375. Subject to the provisions of this Chapter, any person who publishes any defamatory matter is guilty of a misdemeanour, and is liable to imprisonment for one year; and any person who publishes any defamatory matter knowing it to be false is liable to imprisonment for two years.
376. Any person who publishes, or threatens to publish, or offers to abstain from publishing, or offers to prevent the publication of defamatory matter, with intent to extort money or other property, or with intent to induce any person to give, confer, procure, or attempt to procure, to, upon, or for, any person, any property or benefit of any kind is guilty of a felony, and is liable to imprisonment for seven years.
In the digital media world it is common for users to ridicule, harass or insult those who disagree with their point of view. But take heed, if you damage someone’s reputation by trying to embarrass them in an online forum, you could be held liable under the law defamation as provided for in Chapter 33 of the criminal code. Although there are few cases to serve as reference, this however does not diminish the fact that an individual is liable for what he or she does online. Therefore, libel laws apply to the Internet the same way they do to newspapers and TV stations this is because the same technology that gives you the power to share your opinion with thousands of people also qualifies you to be a defendant in a lawsuit. Consequently, if you want to produce materials for internet broadcast, then you may have to follow strict journalistic rules. You must consider the nature of the information, and the extent to which the subject-matter is a matter of public concern, the source of the information, the steps taken to verify the information, the status of the information, the urgency of the matter, the tone of the report, the circumstances of the publication and make sure that what you disseminate is not false, contentious or litigious.
Cybercrimes Act 2015
Similarly the Cybercrimes Act 2015 which was signed into law by former president Jonathan on May 15th 2015 provides copiously for offensive and annoying statements on the internet.
Sections 24 in part 111 of the Act talks about Cyber-stalking and is hereby quoted verbatim:
“Any person who knowingly or intentionally sends a message or other matter by means of computer systems or network that:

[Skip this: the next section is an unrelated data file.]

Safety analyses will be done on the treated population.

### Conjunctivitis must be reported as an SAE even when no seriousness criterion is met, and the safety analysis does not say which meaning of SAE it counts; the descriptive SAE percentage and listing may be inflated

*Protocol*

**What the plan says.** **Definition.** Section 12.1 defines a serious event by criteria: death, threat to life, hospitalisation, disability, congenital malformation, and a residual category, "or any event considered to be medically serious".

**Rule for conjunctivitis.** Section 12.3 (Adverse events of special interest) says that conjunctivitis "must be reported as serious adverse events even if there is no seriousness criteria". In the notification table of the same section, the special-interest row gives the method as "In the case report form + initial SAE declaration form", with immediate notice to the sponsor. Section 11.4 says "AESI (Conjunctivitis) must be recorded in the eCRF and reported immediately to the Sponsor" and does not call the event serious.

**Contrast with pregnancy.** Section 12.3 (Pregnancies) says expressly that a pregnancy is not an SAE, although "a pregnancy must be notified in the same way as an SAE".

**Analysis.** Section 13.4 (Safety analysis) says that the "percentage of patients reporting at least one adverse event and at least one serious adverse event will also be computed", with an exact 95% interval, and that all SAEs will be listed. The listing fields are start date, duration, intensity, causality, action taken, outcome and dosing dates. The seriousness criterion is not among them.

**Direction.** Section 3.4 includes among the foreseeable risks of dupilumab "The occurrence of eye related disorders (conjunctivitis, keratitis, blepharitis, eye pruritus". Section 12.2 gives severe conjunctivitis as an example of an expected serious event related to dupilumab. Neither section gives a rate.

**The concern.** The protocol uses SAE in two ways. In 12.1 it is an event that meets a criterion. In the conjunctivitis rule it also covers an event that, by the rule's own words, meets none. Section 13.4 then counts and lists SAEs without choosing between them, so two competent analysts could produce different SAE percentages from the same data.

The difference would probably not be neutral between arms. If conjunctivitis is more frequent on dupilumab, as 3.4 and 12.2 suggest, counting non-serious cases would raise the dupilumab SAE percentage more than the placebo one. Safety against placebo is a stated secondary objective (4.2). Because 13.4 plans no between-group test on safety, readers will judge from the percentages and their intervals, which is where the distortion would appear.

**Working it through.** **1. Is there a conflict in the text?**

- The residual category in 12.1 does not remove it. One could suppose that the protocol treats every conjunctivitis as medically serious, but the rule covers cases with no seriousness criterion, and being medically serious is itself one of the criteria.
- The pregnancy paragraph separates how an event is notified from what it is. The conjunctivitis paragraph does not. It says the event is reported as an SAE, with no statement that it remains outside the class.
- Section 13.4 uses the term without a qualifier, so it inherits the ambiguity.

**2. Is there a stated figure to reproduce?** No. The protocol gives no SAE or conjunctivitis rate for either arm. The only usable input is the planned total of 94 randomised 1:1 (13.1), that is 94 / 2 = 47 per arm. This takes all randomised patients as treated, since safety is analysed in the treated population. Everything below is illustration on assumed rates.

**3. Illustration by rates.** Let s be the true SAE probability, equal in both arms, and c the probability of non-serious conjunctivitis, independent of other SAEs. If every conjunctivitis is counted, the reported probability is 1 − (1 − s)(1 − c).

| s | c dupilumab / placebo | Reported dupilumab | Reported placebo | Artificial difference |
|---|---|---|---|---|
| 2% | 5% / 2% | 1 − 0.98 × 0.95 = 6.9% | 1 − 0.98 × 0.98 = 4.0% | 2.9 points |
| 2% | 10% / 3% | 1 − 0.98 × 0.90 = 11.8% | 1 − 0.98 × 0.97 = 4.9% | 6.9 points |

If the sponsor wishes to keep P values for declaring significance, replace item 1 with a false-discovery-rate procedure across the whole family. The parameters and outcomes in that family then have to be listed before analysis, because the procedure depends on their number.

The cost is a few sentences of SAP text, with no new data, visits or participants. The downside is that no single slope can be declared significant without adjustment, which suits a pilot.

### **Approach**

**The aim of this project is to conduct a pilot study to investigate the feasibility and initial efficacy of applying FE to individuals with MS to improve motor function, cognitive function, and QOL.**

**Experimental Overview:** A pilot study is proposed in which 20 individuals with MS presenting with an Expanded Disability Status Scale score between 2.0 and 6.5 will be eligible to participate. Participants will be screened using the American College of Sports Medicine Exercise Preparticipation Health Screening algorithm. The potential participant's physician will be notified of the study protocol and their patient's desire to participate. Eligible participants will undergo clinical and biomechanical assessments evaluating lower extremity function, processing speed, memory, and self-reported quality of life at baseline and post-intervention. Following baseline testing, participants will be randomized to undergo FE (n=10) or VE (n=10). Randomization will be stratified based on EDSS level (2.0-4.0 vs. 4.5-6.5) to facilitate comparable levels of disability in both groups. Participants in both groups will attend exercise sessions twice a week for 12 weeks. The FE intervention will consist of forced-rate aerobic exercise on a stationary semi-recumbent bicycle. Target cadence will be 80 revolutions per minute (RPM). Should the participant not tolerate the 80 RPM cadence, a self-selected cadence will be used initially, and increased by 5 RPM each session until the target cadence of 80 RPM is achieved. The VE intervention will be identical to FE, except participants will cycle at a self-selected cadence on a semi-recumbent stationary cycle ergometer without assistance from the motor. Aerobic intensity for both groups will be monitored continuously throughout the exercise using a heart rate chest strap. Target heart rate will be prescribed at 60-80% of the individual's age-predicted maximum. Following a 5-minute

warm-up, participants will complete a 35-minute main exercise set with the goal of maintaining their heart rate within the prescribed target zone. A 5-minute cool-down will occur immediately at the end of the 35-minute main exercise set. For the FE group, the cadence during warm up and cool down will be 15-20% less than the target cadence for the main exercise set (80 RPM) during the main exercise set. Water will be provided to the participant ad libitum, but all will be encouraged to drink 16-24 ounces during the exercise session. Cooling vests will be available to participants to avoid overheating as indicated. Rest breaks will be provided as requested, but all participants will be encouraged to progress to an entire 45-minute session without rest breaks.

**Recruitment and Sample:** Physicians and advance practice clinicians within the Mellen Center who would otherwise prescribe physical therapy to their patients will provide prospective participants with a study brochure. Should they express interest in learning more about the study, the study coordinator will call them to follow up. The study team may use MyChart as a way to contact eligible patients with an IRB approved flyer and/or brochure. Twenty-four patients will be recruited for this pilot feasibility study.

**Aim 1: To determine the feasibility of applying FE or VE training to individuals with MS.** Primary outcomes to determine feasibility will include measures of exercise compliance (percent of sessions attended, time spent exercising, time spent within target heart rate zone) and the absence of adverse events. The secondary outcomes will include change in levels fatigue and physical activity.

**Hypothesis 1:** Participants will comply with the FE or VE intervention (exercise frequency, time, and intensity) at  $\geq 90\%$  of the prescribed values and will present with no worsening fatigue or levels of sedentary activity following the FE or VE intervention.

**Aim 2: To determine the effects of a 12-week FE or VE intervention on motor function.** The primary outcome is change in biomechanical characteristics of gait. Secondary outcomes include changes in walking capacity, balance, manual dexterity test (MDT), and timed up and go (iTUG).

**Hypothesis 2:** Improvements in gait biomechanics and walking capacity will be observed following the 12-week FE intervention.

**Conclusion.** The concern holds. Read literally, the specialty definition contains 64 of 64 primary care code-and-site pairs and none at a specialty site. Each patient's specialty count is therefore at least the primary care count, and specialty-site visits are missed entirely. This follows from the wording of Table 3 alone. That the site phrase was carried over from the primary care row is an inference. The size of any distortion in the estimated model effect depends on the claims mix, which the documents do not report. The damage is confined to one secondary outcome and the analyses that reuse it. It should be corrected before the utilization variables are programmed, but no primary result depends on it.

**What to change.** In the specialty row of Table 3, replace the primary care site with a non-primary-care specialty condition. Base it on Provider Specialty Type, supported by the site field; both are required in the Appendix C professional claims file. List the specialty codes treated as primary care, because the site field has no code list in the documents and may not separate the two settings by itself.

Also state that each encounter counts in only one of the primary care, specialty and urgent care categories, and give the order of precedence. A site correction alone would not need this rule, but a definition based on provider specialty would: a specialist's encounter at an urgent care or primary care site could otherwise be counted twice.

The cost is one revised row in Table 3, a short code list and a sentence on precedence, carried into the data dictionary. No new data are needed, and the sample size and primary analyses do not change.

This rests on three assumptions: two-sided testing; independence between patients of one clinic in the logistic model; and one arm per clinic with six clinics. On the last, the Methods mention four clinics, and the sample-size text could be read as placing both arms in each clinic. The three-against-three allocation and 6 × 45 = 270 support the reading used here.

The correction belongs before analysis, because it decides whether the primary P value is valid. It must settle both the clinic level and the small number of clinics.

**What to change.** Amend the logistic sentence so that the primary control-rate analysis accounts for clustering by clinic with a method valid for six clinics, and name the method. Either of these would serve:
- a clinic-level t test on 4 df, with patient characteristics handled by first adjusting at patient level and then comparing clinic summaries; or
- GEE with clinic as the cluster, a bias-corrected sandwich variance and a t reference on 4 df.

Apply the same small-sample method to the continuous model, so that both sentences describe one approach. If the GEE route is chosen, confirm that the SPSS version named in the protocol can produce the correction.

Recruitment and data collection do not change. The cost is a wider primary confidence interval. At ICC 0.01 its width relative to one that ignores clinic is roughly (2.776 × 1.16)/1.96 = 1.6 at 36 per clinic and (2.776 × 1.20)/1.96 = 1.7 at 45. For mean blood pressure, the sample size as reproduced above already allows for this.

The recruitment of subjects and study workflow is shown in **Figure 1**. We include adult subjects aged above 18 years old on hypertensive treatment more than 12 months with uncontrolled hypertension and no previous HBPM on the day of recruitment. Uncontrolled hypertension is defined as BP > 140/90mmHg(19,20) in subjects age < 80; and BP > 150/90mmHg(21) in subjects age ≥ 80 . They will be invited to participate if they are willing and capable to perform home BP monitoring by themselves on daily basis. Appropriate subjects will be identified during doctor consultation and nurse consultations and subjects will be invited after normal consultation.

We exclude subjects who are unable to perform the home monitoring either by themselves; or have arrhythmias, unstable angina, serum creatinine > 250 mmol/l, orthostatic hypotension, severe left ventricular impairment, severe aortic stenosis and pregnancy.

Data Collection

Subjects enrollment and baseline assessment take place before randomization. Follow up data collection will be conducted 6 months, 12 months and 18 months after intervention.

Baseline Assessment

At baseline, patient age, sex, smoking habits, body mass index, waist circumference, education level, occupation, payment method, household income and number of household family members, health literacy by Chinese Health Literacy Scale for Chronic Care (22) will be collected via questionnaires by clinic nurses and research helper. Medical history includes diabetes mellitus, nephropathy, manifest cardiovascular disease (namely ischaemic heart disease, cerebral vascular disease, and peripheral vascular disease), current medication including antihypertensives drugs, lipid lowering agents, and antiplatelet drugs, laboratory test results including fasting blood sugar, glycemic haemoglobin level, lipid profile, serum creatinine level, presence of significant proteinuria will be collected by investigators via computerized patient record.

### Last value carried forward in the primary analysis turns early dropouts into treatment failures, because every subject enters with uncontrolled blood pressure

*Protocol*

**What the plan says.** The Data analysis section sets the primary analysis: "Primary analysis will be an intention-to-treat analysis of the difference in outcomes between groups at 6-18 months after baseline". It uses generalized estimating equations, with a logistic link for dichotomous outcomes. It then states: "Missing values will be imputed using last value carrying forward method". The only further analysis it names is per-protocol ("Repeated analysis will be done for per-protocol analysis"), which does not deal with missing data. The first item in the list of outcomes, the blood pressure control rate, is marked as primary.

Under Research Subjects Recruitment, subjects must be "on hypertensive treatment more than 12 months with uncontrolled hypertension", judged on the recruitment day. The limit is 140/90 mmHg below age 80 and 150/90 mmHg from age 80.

(a) is grossly offensive, pornography or of an incident, obscene or menacing in character or causes any such message or matter to be sent; or
(b) he knows to be false, for the purpose of causing annoyance, inconvenience danger, obstruction, insult, injury criminal intimidation, enmity, hatred, ill will or needless anxiety to another or causes such a message to be sent:
Commits an offence under this Act and shall be liable on conviction to a fine of not more than N7,000,000.00 or imprisonment for a term of not more than 3 years or to both such fine and imprisonment”
An examination of this provision in the Cybercrimes Act together with the provisions of chapter 33 of the criminal code shows that defamation in any guise including Cyber-stalking is already a criminal offense in Nigeria.
There is no legal uncertainty about the liability of individual users who employ digital platforms to defame others. The Courts have held that since the internet has made worldwide direct communication easy by a click of the button, individual users are equally in control of ensuring that the information they disseminate on the internet are authentic, accurate, true and reliable. Therefore, as a writer has said, “in terms of libel and defamation, the Net is not a new world of freedom ….the reality is that libel and defamation laws are enforceable in the virtual world just like they are in the real world”. You may want to say that you just forwarded the message, the bad news is that a “re-publisher is just as liable as the original publisher”.